His foreign policy had already lost much of its force under his rightwing successor, Vaclav Klaus, who like Milos Zeman, the current president, prioritised Czech economic interests during a period of the global and then Eurozone financial crisis.

At the same time, the automatic Czech identification with US foreign policy took a battering from US President Barack Obama’s switch of focus from Europe, and his cancellation of the missile shield policy, which had become a totem for the Czech rightwing. “Czech Atlanticists have become disenchanted and disorientated,” Pavel Barsa, a researcher at the Czech Institute of International Relations, told an IIR foreign policy symposium in Prague in November.

The result was a foreign policy that was still lauded by the media and the diplomatic establishment, but which had never had much popular domestic support and had now lost much of its political backing. “Havel’s foreign policy is no longer supported by any significant political force now,” says Kavan, who battled constantly with Havel while he was foreign minister.

Rethink and reset

In a sense, therefore, the new Czech government is starting a long overdue discussion on how to rethink a foreign policy that is increasingly divorced from political reality.

Under Petr Drulak, the wonkish deputy foreign minister who used to head the IIR, the foreign ministry plans to draw up a new blueprint before Christmas, which will then be discussed with parliament.

Though Sobotka has been reportedly pressing Foreign Minister Lubomir Zaoralek to remove Drulak – and in Washington gave him a public dressing down by insisting that the country’s human rights policy would not change – he still enjoys the foreign minister’s backing.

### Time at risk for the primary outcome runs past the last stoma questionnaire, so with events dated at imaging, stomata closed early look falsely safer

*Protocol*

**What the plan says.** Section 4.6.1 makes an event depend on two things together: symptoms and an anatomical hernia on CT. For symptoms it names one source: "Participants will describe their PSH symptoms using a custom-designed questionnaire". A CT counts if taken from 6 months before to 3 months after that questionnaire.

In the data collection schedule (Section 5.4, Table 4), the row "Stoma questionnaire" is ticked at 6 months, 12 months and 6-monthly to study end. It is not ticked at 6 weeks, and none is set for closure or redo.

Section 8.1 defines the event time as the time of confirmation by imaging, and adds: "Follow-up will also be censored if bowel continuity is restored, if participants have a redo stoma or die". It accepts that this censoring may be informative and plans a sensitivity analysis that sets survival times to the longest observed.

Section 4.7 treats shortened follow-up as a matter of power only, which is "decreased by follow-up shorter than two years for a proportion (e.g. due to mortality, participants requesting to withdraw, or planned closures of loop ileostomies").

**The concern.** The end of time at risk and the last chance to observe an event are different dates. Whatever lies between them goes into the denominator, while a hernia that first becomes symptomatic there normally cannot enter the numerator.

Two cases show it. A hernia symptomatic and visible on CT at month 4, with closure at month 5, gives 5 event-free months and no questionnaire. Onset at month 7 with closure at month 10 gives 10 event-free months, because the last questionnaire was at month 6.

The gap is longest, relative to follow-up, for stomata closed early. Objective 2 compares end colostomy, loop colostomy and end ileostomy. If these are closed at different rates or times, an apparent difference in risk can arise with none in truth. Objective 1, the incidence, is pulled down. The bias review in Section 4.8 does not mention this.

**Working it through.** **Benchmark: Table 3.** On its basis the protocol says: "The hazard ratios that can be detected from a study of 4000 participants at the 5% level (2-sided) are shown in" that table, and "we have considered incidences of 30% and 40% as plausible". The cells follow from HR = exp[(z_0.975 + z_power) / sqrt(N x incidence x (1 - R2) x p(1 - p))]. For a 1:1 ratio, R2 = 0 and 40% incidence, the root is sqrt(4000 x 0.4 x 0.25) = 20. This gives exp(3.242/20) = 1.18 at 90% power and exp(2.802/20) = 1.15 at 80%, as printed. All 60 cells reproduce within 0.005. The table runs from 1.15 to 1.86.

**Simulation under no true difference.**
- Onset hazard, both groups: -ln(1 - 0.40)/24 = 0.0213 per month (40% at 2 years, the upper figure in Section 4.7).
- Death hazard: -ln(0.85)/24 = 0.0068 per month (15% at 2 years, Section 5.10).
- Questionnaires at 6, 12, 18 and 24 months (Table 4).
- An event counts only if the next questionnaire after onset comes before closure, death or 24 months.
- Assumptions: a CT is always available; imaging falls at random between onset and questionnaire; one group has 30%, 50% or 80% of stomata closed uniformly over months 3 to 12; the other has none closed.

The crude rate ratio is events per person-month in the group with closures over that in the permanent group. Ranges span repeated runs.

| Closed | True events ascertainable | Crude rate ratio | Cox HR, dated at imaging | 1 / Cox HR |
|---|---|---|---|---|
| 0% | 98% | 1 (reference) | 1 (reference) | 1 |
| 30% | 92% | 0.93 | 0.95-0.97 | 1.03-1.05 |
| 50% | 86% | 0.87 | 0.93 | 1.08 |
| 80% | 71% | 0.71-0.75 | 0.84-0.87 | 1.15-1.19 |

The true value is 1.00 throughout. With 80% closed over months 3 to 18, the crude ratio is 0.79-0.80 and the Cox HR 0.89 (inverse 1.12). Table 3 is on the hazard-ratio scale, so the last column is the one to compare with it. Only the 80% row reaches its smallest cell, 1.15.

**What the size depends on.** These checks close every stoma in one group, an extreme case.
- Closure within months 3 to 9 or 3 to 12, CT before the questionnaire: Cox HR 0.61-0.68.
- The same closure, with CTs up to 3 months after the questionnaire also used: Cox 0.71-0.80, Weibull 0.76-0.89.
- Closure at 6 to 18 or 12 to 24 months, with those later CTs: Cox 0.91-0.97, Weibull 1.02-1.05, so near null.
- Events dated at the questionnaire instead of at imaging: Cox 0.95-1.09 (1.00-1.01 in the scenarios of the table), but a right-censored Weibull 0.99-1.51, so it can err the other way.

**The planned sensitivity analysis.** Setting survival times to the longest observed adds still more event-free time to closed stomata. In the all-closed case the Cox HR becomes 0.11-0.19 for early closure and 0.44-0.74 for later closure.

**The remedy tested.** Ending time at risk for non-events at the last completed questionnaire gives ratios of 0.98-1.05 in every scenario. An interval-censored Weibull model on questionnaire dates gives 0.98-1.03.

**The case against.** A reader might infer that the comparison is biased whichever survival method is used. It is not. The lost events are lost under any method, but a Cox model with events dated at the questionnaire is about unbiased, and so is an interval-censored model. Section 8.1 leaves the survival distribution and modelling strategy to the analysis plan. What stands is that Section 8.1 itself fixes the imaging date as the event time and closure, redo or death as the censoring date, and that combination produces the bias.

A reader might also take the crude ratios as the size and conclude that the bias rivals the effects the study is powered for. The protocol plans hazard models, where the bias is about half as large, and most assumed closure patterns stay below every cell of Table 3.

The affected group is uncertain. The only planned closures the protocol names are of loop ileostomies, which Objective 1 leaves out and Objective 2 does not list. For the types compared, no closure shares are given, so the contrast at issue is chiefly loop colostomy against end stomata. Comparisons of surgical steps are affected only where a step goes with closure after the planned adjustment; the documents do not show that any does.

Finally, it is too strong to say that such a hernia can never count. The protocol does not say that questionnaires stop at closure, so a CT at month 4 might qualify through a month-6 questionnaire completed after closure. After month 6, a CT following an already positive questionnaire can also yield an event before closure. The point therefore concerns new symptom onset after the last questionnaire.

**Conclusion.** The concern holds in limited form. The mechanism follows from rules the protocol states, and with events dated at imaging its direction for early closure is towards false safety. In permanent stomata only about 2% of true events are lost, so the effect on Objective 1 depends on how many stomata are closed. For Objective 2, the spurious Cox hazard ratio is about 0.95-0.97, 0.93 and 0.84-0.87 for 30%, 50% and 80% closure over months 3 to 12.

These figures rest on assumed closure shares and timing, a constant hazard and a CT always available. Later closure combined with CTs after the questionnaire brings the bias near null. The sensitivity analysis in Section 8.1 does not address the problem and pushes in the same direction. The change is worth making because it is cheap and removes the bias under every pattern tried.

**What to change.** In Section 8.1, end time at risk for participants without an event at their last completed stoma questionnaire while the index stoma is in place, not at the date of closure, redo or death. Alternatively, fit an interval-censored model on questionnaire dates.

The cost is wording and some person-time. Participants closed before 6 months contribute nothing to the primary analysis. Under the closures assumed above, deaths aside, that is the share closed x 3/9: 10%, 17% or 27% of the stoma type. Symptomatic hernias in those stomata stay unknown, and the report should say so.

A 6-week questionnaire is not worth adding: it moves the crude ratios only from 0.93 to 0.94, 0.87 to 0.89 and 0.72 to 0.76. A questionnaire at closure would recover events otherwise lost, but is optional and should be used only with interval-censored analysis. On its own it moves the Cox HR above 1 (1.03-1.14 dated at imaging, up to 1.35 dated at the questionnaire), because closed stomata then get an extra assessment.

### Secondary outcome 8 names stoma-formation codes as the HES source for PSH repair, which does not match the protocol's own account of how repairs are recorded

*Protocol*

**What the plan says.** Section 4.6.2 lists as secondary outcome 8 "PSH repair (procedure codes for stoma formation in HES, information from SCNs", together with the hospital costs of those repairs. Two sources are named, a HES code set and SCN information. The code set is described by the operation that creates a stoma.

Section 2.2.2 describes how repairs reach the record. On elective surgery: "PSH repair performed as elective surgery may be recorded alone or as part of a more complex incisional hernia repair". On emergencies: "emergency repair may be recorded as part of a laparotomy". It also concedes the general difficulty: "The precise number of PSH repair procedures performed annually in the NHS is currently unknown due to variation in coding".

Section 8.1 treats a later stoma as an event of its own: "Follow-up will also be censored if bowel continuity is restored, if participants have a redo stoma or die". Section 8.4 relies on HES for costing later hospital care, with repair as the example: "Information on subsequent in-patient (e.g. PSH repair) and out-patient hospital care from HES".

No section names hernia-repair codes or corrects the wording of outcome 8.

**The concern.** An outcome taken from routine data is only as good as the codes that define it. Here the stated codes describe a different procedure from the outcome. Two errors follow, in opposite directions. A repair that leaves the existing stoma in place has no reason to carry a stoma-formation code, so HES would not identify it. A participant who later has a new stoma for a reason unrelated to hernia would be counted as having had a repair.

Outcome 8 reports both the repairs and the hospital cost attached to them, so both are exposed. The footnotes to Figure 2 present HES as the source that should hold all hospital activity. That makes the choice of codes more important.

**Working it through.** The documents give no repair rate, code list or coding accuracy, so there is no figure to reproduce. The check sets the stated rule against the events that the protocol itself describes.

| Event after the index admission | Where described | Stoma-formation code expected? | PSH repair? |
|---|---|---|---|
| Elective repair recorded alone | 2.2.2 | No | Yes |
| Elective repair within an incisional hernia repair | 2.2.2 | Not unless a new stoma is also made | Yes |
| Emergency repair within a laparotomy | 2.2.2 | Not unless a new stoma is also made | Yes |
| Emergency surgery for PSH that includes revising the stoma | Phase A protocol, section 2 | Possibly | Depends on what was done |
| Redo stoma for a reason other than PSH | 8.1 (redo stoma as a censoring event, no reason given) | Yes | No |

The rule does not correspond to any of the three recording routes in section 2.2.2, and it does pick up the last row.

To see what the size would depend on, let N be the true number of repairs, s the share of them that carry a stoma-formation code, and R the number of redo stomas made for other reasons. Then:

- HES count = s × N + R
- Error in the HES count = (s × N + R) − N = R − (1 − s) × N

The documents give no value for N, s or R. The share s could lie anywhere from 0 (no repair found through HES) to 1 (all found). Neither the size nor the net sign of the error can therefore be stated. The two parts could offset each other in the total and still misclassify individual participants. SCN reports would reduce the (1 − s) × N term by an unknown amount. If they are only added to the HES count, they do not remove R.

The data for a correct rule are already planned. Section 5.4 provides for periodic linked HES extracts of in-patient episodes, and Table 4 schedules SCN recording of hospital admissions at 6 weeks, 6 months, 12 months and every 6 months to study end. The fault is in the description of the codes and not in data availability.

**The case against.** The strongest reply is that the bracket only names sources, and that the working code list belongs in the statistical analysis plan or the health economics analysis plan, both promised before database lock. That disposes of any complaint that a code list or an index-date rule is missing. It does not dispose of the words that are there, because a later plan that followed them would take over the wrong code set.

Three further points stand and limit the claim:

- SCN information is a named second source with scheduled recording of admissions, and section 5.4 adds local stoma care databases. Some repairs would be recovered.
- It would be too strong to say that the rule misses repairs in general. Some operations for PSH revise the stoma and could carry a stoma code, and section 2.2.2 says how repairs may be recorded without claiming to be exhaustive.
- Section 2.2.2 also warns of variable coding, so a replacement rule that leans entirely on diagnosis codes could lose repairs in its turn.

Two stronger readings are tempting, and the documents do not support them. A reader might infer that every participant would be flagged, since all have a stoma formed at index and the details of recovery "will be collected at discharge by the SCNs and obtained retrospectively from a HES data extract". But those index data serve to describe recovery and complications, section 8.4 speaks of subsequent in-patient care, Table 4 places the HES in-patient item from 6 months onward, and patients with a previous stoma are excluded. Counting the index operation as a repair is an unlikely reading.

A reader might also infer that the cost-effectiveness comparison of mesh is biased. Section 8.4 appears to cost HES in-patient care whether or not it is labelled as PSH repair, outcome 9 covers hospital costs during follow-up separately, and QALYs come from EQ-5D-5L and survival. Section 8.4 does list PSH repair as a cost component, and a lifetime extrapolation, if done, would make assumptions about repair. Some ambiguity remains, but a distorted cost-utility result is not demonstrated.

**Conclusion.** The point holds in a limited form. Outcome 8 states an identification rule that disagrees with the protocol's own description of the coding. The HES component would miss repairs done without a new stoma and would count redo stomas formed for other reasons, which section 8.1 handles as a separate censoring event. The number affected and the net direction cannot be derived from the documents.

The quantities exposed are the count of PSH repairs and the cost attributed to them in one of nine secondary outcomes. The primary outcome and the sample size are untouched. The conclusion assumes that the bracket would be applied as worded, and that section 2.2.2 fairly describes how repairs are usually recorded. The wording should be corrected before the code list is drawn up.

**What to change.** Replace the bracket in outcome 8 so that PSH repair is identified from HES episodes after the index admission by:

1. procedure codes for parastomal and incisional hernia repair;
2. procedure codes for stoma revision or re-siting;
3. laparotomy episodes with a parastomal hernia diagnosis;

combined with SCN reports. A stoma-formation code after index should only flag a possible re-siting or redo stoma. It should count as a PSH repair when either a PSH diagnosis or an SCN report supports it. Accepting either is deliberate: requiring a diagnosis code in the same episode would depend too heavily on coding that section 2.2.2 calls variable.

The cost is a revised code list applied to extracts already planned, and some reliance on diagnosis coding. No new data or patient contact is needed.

The idea is to refine the concept of human rights, as Zaoralek explained to the IIR symposium: “A discussion about [human rights] does not mean the destruction of the principle.”

Foreign policy will continue to focus on human rights, but will aim to be more consistent, as shown by Zaoralek’s recent visit to Israel, where he met with the Palestinian side and dared to criticise the settlement-building programme. The Czechs have long been an EU outlier on policy towards Israel, but now pledge to be more even-handed in their approach. “Policy based on one-sided anti-communist 'humanism’ risks being perceived as expedient and will lose credibility,” Drulak wrote in a commentary for the leftwing website Denik Referendum in January.

Secondly, the concept of human rights will be broader than just political rights – embracing social, economic, cultural, environmental and gender rights. “We have to look at the entire concept of human dignity,” Drulak told the IIR symposium.

Thirdly, it will be more focused on countries where the Czech Republic has some potential influence. The thinking is that there is no point antagonising China by gestures such as meeting the Dalai Lama, but it is worth funding Czech NGOs that work in Belarus.

Most controversially, the policy will be integrated with the promotion of Czech economic interests, and aimed at achieving concrete results, rather than being pursued for its own intrinsic worth.

Drulak argues that there need not be an inherent conflict between human rights promotion and Czech economic interests – for example, Prague can use economic aid and advice to help countries develop, this can improve their respect for human rights, and eventually it will also benefit Czech companies.